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A review of awareness in distributed collaborative software engineering

Omoronyia, Inah and Ferguson, John and Roper, Marc and Wood, Murray (2010) A review of awareness in distributed collaborative software engineering. Software: Practice and Experience, 40 (12). pp. 1107-1133.

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Abstract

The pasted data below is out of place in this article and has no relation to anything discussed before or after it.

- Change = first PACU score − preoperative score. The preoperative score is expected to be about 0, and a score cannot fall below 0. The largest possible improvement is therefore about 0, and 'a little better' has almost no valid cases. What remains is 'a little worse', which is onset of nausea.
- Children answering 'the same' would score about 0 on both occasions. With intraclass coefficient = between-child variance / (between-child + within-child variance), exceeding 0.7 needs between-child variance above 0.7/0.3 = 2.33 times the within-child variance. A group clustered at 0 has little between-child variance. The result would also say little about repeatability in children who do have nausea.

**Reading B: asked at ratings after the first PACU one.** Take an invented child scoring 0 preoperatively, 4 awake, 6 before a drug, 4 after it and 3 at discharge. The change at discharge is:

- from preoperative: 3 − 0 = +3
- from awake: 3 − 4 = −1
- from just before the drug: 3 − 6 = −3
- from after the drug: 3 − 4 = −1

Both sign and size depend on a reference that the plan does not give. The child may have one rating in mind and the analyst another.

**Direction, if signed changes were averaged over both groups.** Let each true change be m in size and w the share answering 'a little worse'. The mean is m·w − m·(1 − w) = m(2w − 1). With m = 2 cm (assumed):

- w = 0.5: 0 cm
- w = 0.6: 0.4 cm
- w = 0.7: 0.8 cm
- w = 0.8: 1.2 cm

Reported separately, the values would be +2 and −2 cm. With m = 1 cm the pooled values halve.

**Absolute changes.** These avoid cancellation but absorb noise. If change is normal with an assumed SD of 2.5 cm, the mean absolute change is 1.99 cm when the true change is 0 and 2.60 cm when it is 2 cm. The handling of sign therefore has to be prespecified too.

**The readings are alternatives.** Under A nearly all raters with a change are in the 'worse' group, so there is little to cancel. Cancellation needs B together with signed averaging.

Software development projects are inherently cooperative, requiring many developers to coordinate their efforts to produce complex systems. An integral part of this process is the development and maintenance of a shared understanding concerning the state of software project tasks, artefacts, and the activities and expertise of developers working on the project. In co-located settings, this vital awareness information that concerns developers, either directly or tangentially, is typically acquired using formal, regular meetings, informal personal interruptions and electronic communication. Developing and maintaining such an awareness are far more difficult in distributed teams where developers are separated by time and space. The goal of this review is to help bridge the gap between the theoretical benefits of distributed collaborative software development and the practical impediments to successful implementation, and more specifically, achieving similar levels of awareness in distributed settings to those available in co-located settings. The review starts with a detailed discussion of awareness and awareness types with particular relevance to collaboration. This is followed by a discussion of how awareness information is disseminated during collaborative processes. Awareness information needs and dissemination mechanisms in software development teams are then presented. The main contribution of the review, derived from a comparison of awareness needs in distributed collaborative software engineering and current support from tools and techniques, is that more support is required for the type of awareness known as context awareness. Context awareness crosscuts other (more basic) forms of awareness and arises because, over time, individual collaborators work on different sets of tasks and artefacts and form different perceptions of their colleagues; their colleagues' work, roles, and relationships; and, the workspace. This awareness is highly contextual and therefore cannot be generalized across individuals, entities or activities that are found in a collaboration space.